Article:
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Curriculum Change Offers More Time in the Classroom

BOONE—Summer Harpold, a senior from Crossnore, wants to teach elementary school. Now a student teacher at Avery County’s Beech Mountain Elementary, Harpold says she is more prepared to lead a classroom because of the internship she completed through the elementary education program at Appalachian State University.”I had a lot of one-on-one instruction with students, and I really learned how students think,” Harpold said.

Her internship was part of the Professional Development School arrangement, an important curriculum change occurring in the elementary and middle grades programs in Appalachian’s Reich College of Education. The give-and-take relationship benefits Appalachian students as well as area schools, and is part of a growing national trend to strengthen ties among classroom teachers, young people studying to become teachers and the faculty who prepare them.

Appalachian has PDS agreements with Beech Mountain School and Bethel Elementary in Watauga County. Later this spring, Watauga County’s Mabel Elementary will become the university’s third elementary PDS site. The middle grades program will select its PDS sites next fall.

In PDS, Appalachian students gain classroom experience as interns the semester prior to their student teaching, and Appalachian faculty work with teachers on school performance needs identified by the teachers.

“The internship gets you in the classroom and you’re already working with students before entering student teaching,” says Harpold, who works with second- and third-graders. “I really think more people should have that experience.”

The elementary PDS efforts started when the faculty conducted school improvement plans as required by the State of North Carolina. Beech Mountain, for example, wanted to boost its students’ reading and math skills, so its principal contacted RCOE for assistance.

Since the PDS agreement started in 1998, Beech Mountain students who previously scored below grade level achieved one year’s growth or greater on end-of-year testing, according to a school report. The school also was one of four schools nominated by N.C. Department of Public Instruction as a 2000 Title I Distinguished School.

“The new research helps us teach better, and we get that from Appalachian,” says Beech Mountain Principal Phil Shomaker, who earned his master’s degree from Appalachian.

The small, rural schools present opportunities to offer more than in-service workshops, explains Woody Trathen, associate professor in Appalachian’s Department of Language, Reading and Exceptionalities. “(Workshops) don’t create systemic change that schools often are looking for. We said we’d like to enter a relationship, to adopt the school, and work on something over time.” He added that contact with the classroom helps keep him up-to-date on K-6 issues.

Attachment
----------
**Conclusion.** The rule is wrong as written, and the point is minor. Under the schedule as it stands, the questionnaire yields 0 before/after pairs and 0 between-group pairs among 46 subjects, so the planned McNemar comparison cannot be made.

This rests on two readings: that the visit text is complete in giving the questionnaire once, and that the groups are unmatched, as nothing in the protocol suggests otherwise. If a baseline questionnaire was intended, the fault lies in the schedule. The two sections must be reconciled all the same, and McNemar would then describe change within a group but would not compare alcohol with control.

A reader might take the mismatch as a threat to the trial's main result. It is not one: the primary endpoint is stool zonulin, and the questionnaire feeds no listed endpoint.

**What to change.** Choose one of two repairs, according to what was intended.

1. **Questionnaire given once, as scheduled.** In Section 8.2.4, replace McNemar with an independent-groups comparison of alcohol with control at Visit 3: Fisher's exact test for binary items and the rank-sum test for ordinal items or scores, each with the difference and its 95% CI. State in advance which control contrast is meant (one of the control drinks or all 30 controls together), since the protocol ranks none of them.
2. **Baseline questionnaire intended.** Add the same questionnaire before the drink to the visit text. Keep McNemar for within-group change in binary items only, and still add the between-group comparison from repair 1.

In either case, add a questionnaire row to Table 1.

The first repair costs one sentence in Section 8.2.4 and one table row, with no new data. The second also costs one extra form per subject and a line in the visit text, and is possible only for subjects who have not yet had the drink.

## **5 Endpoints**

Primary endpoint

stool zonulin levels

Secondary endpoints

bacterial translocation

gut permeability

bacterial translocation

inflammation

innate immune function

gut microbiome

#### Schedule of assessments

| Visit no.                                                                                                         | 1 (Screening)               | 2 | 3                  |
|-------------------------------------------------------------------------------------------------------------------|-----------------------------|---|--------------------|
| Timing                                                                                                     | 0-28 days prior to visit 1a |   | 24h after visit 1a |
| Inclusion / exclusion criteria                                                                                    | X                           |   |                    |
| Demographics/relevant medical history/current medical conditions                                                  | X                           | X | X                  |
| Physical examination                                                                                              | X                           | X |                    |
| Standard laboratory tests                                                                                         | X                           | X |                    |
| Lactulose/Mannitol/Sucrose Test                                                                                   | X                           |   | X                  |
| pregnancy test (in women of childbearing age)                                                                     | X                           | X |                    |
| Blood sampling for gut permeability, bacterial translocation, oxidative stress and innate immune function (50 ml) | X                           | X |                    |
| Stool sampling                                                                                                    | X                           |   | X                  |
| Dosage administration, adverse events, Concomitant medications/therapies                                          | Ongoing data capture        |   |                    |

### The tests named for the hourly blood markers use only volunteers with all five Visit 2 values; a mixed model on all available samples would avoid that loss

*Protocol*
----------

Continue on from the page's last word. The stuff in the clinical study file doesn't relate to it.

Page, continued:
Beech Mountain teacher Tonya McKinney, a 1990 graduate of Appalachian, said

Trathen and associate professor Pam Schram in the Department of Curriculum and

Instruction carefully listened to teachers’ needs and suggested new teaching techniques. The Appalachian faculty frequently participate in Beech Mountain activities.

With fewer than 80 students, Beech Mountain is unlike most schools. Classrooms are configured K-1, 2-3, 4-6 and 7-8. McKinney, who teaches fourth-, fifth- and sixth- grades, says most workshop information doesn’t apply to her needs. “Woody and Pam know our setting… They are here, they know the children and they know what will work,” she says.

The state grant-funded partnership also pays for McKinney and Jennifer Freeman, Beech Mountain’s reading and special education teacher, to pursue graduate education. The two teachers apply their graduate coursework to their elementary classroom and share what they learn with their colleagues.

“I probably would not have worked on my master’s degree otherwise,” Freeman said.

Having interns and student teachers from Appalachian helps them too, the teachers say.

“It lowers student-teacher ratio. We have them give extra help and tutoring where needed. The kids have enjoyed having them,” Freeman said.

Interns observe classroom activities, work individually with students and finish paperwork so the teacher can spend more time teaching. As student teachers, the Appalachian students’ responsibilities increase to a team-teaching partnership with the

classroom teacher.

“I felt so prepared coming in to student teaching,” said Angela Rogers, a senior from Taylorsville who interned at Beech Mountain last fall and student teaches in McKinney’s classroom.

“It’s nice having done the internship at the same school—I already felt comfortable with the teachers and the kids.”

The Reich College of Education prepares about 25 percent of North Carolina’s teachers and 30 percent of the state’s school administrators. It is named for the late Lois Reich, a longtime educator in Davidson County.

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